1. Founded in 1801 by Alexander Hamilton, the New York Evening Post survives today as the tabloid New York Post. In the nineteenth century it was one of the most influential papers in New York City, and one of the leading Democratic papers in the country. As the debate over slavery intensified in the late 1840s, however, the paper began to distance itself from the Democratic party, aligning itself first with the newly-formed Free Soil party in 1848 before eventually supporting the Republican party upon its creation in 1854. [back]

2. William Cullen Bryant (1794–1878) served as the editor of the Evening Post for nearly fifty years, from 1829 until his death in 1878. He was also one of the most famous and popular poets in the United States in the early-to-mid-nineteenth century, best known for his poem "Thanatopsis" (1817). [back]

3. An evening newspaper, the New York Commercial Advertiser was founded by lexicographer and author Noah Webster in 1793 as the American Minerva. The name was changed to Commercial Advertiser in 1797. [back]

4. William Leete Stone (1792–1844) was the editor of the Commercial Advertiser from 1821 until his death in 1844. Prior to his time at the Advertiser he had edited a number of other political and literary papers, and would later become a respected writer in his own right. [back]

5. A semi-weekly newspaper, the American (or the New York American) was quite likely an anti-immigration, nativist paper, possibly associated with the emerging nativist movement that would result in the formation of the "Know Nothing" political party in 1844. While not much is known about the paper, Library of Congress' Chronicling America project notes that it was "[p]rinted for the publisher, by J. M. Elliot" (see Chronicling America's entry for the paper: [back]

6. In this instance, sixpenny is used as an adjective to describe the cost of the paper. In this period of penny dailies sold on the street, a sixpenny would likely have been a subscription paper, and rather expensive compared to a paper like the Aurora. [back]

7. The Journal of Commerce was founded in 1827 by abolitionist Arthur Tappan. Gerard Hallock and David Hale soon took over ownership of the paper, and quickly became known for their knack at news-gathering, "not only in the coverage of Wall Street, where their paper's interets lay, but also in obtaining the earliest foreign news from incoming vessels" (Frank Luther Mott, American Journalism. A History: 1690–1960, 3rd ed. [New York: The Macmillan Co., 1962], 181–182). The Journal of Commerce is still published today. [back]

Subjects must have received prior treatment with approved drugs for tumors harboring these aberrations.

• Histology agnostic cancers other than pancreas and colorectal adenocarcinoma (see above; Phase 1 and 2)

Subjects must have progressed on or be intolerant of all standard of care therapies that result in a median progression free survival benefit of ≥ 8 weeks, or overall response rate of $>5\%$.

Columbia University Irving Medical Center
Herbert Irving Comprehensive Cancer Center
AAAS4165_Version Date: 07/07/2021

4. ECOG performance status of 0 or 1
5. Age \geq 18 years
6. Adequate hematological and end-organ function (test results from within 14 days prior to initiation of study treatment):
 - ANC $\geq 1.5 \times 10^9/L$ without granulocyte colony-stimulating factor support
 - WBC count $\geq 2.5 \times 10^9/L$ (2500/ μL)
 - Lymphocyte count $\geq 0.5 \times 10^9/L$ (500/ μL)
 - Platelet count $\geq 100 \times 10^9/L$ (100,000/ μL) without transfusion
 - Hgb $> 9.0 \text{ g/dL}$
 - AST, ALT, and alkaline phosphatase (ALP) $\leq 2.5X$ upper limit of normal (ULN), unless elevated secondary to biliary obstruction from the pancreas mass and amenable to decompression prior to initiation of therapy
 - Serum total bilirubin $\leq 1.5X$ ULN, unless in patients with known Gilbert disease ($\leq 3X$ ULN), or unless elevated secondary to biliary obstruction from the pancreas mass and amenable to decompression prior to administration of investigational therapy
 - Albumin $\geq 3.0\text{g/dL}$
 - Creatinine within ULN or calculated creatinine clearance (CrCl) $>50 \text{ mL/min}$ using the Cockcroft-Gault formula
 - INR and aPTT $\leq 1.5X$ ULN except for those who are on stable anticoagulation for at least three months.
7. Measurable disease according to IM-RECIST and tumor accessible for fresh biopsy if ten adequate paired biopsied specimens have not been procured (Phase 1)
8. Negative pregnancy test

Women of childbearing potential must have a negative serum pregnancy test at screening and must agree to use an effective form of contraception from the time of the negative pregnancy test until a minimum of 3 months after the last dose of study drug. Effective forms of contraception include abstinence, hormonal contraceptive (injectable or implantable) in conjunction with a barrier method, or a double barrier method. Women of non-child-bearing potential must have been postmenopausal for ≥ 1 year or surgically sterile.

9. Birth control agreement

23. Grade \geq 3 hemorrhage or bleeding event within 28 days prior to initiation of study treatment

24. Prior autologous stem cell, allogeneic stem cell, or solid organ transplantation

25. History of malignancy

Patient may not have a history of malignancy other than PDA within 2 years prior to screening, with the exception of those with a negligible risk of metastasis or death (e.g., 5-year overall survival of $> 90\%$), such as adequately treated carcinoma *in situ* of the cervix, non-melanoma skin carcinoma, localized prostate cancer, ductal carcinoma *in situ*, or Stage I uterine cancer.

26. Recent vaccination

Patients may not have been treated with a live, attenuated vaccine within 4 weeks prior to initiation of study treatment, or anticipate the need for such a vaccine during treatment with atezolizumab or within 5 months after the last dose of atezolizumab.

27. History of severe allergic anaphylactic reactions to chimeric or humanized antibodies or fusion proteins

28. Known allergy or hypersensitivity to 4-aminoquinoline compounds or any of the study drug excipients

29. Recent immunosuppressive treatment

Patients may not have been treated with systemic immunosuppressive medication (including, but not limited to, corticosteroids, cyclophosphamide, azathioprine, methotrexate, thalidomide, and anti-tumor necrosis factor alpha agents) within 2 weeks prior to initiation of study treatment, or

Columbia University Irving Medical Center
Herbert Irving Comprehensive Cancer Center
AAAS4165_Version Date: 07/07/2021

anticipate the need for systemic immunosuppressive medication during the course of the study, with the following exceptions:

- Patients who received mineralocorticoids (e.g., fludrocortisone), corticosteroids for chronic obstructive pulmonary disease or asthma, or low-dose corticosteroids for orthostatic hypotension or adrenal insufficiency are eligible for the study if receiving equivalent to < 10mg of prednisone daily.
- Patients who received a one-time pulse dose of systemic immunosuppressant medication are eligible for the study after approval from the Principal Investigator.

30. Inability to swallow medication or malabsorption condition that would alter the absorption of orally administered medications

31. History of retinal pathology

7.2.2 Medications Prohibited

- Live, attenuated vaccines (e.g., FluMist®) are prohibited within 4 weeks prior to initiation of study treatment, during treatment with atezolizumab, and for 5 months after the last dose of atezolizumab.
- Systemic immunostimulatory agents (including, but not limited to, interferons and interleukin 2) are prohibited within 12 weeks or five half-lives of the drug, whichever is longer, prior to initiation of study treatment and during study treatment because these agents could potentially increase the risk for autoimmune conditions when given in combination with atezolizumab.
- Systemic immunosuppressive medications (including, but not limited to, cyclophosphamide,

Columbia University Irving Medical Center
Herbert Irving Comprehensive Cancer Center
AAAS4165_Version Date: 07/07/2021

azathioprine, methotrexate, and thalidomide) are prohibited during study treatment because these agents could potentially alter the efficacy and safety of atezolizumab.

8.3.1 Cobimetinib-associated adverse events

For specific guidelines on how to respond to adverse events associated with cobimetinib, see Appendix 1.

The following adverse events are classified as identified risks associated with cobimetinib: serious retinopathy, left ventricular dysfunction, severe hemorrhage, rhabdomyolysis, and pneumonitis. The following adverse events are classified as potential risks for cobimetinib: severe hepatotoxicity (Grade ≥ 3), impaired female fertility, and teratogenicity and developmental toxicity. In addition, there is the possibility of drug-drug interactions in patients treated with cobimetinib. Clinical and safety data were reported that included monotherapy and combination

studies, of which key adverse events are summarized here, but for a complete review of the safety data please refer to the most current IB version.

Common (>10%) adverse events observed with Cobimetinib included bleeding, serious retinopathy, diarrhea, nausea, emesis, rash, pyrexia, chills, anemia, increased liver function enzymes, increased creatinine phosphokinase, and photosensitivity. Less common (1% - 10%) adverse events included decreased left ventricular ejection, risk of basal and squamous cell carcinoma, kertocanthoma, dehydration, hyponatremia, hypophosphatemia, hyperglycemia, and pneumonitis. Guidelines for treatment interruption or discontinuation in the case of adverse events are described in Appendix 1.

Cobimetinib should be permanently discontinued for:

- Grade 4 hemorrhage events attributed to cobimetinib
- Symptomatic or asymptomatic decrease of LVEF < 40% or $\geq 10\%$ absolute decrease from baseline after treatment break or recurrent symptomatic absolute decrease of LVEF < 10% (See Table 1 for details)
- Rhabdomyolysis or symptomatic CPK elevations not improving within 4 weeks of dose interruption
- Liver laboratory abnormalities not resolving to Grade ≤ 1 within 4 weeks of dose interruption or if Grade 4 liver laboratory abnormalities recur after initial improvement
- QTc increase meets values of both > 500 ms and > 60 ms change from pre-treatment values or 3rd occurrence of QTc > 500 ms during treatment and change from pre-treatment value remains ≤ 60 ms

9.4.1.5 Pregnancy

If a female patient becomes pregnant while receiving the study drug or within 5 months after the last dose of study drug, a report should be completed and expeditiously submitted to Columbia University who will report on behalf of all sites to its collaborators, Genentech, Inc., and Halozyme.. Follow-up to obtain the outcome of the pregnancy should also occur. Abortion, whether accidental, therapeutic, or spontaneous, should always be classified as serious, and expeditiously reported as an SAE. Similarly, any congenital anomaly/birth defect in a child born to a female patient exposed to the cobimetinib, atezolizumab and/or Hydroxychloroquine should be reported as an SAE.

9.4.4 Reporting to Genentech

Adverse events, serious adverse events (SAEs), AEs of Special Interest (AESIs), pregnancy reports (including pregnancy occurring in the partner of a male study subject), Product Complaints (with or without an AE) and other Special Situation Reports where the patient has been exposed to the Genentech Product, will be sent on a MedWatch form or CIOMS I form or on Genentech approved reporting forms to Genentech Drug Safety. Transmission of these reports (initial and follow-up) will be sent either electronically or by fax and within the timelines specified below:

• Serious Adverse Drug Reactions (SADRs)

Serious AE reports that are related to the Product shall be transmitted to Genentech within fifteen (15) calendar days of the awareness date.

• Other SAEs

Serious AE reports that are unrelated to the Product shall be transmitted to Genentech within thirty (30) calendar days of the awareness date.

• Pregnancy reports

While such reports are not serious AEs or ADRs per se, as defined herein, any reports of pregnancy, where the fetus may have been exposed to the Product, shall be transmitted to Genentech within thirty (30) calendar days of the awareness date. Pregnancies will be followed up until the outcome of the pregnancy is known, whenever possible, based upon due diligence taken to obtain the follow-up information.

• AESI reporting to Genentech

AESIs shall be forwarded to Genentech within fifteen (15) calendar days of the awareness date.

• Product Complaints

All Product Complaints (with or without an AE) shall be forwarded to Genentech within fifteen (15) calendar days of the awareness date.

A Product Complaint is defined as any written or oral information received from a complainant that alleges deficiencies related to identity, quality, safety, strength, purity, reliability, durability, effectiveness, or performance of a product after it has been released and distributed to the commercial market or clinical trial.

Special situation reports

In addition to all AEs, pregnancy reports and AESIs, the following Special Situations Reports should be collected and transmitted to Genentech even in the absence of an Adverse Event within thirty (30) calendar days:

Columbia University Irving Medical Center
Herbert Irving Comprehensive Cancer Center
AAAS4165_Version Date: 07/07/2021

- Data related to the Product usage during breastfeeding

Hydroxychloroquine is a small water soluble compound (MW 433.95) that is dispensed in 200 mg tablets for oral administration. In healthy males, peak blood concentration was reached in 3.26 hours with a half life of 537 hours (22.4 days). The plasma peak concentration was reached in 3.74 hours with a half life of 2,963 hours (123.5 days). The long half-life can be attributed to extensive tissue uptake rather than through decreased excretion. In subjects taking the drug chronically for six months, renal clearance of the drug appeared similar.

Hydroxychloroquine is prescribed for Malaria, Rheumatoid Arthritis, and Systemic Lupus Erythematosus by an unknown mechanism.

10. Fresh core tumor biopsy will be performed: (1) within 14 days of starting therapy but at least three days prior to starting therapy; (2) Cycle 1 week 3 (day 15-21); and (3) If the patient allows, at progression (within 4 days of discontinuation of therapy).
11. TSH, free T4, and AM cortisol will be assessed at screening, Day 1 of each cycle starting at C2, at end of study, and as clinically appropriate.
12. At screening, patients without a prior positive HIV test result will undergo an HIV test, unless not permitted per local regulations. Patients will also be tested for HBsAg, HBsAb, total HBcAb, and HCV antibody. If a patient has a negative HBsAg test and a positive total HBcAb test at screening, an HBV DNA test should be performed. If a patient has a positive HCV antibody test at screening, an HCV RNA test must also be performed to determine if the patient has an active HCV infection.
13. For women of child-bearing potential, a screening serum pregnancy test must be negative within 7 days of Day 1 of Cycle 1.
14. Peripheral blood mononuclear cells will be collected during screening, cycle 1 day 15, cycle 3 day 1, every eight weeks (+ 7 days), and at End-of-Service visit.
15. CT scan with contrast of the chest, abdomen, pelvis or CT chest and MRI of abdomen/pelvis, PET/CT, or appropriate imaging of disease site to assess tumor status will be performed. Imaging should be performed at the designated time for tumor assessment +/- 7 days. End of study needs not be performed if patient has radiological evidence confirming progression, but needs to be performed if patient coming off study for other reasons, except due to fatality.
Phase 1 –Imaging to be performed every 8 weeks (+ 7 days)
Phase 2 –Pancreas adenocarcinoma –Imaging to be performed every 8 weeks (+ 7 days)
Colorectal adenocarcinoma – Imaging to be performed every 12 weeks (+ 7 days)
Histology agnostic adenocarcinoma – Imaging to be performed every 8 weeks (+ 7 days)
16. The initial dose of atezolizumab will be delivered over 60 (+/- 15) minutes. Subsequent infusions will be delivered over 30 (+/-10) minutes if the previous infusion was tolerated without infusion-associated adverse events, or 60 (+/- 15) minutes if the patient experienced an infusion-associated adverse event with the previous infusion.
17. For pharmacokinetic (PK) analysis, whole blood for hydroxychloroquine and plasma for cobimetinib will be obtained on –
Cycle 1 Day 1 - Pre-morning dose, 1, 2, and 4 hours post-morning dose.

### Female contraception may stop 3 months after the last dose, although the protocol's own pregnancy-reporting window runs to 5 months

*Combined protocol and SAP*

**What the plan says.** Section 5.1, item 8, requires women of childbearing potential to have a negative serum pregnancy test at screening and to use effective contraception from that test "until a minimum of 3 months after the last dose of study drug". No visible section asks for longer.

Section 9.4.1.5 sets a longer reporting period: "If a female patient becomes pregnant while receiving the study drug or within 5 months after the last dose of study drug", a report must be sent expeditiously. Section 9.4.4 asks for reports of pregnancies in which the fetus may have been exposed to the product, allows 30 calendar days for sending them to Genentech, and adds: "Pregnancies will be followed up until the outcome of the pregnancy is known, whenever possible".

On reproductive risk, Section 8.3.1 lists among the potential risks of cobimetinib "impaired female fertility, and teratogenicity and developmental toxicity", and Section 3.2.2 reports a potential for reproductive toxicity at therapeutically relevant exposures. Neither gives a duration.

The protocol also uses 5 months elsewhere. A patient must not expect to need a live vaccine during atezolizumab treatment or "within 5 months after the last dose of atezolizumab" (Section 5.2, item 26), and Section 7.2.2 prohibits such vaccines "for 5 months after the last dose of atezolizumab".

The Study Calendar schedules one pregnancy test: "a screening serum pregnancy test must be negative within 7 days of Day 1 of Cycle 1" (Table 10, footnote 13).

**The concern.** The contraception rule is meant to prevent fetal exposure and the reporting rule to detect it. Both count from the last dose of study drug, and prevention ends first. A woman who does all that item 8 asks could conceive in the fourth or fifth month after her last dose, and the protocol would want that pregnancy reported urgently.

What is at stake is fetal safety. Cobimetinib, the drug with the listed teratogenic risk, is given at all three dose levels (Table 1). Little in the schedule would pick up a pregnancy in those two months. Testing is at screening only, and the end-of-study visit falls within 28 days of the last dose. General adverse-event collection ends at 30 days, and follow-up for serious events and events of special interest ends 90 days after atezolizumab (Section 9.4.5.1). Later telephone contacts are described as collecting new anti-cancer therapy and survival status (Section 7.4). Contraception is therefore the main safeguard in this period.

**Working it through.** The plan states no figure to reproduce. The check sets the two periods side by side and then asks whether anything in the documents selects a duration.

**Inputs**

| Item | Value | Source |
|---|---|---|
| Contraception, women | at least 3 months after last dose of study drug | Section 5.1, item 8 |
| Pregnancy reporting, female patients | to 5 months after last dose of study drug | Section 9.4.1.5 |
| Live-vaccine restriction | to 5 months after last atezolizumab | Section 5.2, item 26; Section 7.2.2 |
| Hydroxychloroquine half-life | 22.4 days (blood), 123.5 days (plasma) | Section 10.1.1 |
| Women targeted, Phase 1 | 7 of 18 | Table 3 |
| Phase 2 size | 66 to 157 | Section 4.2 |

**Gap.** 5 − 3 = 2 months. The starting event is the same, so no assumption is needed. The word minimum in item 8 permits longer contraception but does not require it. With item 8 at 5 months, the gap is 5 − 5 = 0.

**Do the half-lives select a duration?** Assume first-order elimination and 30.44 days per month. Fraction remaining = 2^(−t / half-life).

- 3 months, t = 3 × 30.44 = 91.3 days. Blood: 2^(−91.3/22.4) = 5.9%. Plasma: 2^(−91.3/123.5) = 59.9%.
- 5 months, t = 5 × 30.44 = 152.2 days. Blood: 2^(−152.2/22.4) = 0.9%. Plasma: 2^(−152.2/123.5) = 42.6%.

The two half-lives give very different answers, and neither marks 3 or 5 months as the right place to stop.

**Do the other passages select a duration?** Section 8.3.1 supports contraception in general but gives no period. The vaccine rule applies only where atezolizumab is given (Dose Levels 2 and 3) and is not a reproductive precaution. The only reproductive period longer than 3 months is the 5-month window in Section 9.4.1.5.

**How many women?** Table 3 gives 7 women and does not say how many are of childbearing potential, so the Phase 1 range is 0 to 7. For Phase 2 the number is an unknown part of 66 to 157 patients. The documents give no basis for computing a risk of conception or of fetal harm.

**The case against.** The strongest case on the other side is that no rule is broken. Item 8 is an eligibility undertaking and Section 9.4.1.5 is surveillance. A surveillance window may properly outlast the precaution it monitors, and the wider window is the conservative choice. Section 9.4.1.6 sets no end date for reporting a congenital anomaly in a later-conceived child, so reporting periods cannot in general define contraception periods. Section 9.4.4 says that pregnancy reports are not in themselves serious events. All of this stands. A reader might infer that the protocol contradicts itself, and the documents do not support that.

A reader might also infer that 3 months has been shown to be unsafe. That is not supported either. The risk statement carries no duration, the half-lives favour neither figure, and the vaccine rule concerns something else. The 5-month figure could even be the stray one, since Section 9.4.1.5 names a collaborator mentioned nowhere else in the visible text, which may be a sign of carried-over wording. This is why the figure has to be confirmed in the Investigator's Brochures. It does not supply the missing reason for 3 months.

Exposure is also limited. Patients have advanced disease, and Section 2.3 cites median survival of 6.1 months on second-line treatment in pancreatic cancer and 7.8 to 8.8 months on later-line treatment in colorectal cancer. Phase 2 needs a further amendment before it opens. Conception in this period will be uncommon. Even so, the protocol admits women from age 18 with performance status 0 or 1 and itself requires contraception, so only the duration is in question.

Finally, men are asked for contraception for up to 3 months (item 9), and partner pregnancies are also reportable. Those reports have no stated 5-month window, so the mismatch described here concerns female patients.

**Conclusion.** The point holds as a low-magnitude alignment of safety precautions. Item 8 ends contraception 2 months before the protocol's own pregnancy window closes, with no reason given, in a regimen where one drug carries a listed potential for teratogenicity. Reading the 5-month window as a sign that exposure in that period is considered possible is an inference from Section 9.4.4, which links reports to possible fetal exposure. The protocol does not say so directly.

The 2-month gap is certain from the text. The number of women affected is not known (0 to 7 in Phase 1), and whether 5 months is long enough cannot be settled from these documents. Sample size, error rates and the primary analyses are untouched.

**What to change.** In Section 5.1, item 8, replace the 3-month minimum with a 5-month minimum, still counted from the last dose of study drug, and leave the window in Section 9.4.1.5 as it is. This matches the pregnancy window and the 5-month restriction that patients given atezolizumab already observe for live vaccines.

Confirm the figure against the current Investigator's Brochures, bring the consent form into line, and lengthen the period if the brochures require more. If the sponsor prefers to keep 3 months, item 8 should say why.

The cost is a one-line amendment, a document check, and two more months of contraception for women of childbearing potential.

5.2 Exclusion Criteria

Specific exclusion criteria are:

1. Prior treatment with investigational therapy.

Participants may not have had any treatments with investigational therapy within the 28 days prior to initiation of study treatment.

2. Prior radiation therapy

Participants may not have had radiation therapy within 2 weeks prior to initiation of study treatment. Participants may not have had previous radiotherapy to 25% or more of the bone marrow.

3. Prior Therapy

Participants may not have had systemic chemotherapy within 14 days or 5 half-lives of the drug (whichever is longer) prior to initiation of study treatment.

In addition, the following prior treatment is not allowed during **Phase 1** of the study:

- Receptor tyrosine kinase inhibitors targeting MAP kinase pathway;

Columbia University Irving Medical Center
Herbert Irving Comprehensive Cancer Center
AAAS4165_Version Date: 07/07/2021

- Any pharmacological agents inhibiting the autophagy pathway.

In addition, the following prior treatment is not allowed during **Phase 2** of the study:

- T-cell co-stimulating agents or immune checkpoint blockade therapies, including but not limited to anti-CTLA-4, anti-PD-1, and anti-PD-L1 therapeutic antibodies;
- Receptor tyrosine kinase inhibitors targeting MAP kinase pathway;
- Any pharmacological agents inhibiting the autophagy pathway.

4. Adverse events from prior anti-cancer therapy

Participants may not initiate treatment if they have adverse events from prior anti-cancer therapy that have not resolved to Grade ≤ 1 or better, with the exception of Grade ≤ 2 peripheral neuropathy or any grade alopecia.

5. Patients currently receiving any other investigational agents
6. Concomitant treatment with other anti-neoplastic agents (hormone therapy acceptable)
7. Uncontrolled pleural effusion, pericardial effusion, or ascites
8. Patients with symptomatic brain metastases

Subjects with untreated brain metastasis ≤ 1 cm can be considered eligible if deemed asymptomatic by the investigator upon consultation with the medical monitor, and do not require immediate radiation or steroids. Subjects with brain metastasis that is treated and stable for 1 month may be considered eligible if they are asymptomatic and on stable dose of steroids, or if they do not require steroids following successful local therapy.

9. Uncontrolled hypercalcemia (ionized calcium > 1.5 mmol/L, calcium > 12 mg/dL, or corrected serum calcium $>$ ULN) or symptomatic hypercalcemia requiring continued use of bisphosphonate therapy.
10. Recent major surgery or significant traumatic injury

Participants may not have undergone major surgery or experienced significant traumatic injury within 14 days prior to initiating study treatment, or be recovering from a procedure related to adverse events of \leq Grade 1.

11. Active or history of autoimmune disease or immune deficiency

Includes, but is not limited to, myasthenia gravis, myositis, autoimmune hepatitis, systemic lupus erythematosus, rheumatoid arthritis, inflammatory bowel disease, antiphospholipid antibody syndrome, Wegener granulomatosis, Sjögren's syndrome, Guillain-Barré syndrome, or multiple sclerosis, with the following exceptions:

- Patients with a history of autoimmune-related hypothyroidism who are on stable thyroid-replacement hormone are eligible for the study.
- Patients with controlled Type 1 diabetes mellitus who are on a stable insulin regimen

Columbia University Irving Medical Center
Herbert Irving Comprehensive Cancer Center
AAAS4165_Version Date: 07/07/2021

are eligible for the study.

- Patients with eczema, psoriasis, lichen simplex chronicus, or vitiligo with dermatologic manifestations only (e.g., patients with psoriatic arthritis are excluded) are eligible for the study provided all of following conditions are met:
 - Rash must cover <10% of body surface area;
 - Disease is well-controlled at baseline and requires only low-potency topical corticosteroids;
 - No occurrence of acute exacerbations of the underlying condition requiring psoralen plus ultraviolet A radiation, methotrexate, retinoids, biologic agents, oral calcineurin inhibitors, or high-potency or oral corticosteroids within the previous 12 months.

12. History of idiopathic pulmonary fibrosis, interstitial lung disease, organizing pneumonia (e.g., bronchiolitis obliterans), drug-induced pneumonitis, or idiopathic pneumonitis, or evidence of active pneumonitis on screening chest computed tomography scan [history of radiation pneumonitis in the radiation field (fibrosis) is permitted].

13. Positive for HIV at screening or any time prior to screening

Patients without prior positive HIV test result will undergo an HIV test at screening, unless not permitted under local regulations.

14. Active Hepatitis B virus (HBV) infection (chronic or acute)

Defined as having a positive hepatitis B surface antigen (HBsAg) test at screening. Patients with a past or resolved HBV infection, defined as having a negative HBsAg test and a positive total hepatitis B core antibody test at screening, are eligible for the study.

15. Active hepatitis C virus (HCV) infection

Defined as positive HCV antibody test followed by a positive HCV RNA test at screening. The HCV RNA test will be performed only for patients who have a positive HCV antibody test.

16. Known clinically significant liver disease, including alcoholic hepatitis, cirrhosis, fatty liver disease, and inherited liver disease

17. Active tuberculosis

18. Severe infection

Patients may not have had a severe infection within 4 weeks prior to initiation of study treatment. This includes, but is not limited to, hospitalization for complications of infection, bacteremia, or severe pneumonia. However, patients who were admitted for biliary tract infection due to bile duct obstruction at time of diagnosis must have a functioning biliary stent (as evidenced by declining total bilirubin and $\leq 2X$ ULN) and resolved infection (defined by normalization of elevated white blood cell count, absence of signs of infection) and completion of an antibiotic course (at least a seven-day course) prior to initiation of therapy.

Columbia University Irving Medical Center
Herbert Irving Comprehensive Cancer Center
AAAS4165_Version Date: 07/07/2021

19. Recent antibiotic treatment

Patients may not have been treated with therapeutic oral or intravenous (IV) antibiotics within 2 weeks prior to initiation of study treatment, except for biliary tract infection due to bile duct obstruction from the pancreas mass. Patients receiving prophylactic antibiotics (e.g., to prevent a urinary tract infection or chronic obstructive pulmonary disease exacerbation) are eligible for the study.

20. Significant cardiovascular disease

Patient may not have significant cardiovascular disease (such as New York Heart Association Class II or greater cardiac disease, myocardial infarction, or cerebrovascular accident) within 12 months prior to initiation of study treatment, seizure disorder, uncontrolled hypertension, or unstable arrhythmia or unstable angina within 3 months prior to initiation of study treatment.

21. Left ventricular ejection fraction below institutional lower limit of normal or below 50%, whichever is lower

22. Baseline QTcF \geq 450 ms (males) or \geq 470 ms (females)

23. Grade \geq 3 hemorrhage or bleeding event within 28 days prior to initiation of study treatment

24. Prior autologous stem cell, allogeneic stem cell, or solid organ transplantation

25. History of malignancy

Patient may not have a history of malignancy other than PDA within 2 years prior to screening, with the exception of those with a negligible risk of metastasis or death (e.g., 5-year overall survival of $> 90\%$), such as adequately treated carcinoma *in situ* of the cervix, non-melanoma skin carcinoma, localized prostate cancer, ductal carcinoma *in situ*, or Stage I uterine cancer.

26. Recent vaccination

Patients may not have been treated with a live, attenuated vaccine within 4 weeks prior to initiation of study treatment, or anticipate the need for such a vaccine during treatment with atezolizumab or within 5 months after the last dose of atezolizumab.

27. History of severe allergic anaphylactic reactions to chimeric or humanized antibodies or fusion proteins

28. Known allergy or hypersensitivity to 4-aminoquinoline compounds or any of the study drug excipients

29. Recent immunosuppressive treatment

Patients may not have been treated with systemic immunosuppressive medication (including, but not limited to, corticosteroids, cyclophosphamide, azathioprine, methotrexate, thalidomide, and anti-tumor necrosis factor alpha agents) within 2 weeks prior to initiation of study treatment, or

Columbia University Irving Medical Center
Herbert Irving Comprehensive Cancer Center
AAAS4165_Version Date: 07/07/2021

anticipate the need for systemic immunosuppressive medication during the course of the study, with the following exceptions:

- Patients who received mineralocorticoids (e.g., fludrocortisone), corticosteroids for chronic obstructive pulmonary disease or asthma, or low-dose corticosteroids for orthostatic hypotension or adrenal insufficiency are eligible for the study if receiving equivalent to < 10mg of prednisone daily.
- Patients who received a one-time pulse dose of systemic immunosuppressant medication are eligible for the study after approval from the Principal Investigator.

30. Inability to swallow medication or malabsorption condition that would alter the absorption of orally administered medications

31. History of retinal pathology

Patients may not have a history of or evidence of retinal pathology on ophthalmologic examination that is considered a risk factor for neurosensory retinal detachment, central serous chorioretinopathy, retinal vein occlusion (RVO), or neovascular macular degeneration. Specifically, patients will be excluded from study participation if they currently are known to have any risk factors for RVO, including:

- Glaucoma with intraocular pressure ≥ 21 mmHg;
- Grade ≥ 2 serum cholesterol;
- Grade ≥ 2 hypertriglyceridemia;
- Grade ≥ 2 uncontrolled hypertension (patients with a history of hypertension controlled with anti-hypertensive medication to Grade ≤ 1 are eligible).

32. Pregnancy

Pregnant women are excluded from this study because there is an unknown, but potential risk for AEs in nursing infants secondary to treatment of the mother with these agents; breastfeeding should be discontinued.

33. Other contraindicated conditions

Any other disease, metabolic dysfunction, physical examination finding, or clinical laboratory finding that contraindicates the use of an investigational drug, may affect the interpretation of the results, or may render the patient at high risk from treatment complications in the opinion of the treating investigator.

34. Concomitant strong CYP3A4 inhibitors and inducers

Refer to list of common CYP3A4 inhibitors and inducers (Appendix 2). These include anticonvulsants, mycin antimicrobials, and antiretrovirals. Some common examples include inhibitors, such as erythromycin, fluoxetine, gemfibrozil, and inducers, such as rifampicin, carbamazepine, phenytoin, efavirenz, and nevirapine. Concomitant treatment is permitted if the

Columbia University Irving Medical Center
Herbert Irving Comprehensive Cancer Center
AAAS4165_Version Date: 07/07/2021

8. The New York Express (sometimes called the Evening Express and the Daily Express) was founded in 1836 by brothers James and Erastus Brooks. While initially a Whig paper, its stance shifted towards the nativist Know-Nothing party in the 1850s, before eventually becoming Democratic. [back]

9. The New York Courier and Enquirer was created from the merger of the New York Morning Courier and New York Enquirer in 1829, when it boasted the largest circulation of any paper in New York City. Its owner and editor James Watson Webb quickly turned it into "one of the chief papers in New York and a leading spokesman of the Whig party" (Mott, 182, 260–261). [back]

10. Promoting the values of the Whig political party. The party was founded in 1834 and dissolved in 1854, with some factions becoming part of the newly formed Republican party and some part of the nativist American party (formerly the Know-Nothing party). [back]

11. The New York Tribune was a young paper in 1842, having just been founded by Horace Greeley the previous year. Greeley (1811–1872) would serve as the Tribune's editor and publisher until his death. The paper generally supported liberal Whig and Republican causes, and heavily endorsed the presidential run of Abraham Lincoln in 1860. [back]

12. The first highly successful penny daily paper, the New York Sun was published from 1833 to 1950. It was originally published by Benjamin H. Day, and was known for its somewhat sensational content and popularity among the lower classes. Ownership was handed over to Day's brother-in-law Moses Beach in 1837; Beach was in charge in 1842 at the time Whitman wrote this editorial. [back]

13. A daily newspaper founded and edited by John I. Mumford (1791–1863). It seems to have originally been published in the early 1830s as the New York Standard & Statesman before ceasing publication for a number of years; it was then re-established as the Standard in 1840, in both instances edited by Mumford (see the entries for the Standard on Library of Congress' Chronicling America project: and [back]

14. A daily newspaper published from 1835 to 1924, founded and edited by James Gordon Bennett. The values of the Herald and the Aurora did not usually align. Later in Whitman's career, however, when editorship of the Hearld had passed to Bennett's son, James Gordon Bennett, Jr., Whitman would publish thirty-four poems in the paper, more than in any other periodical during his lifetime. See the page for the New York Herald in the Archive's Poem in Periodicals section for more on the paper, including Whitman's poems published there. [back]

15. Edited by Levi D. Slamm, the New Era regularly sided with Tammany Hall, the New York faction of the Democratic party, and was often at odds with the Aurora. Whitman's prediction that the paper was "dying fast" was correct, as it ceased publication in August 1842, but not before publishing an original poem by Whitman. For more about the New Era and Whitman's poem published there, see Wendy Katz, "A Newly Discovered Whitman Poem About William Cullen Bryant," Walt Whitman Quarterly Review 32, no. 1 (2014): 69–76. [back]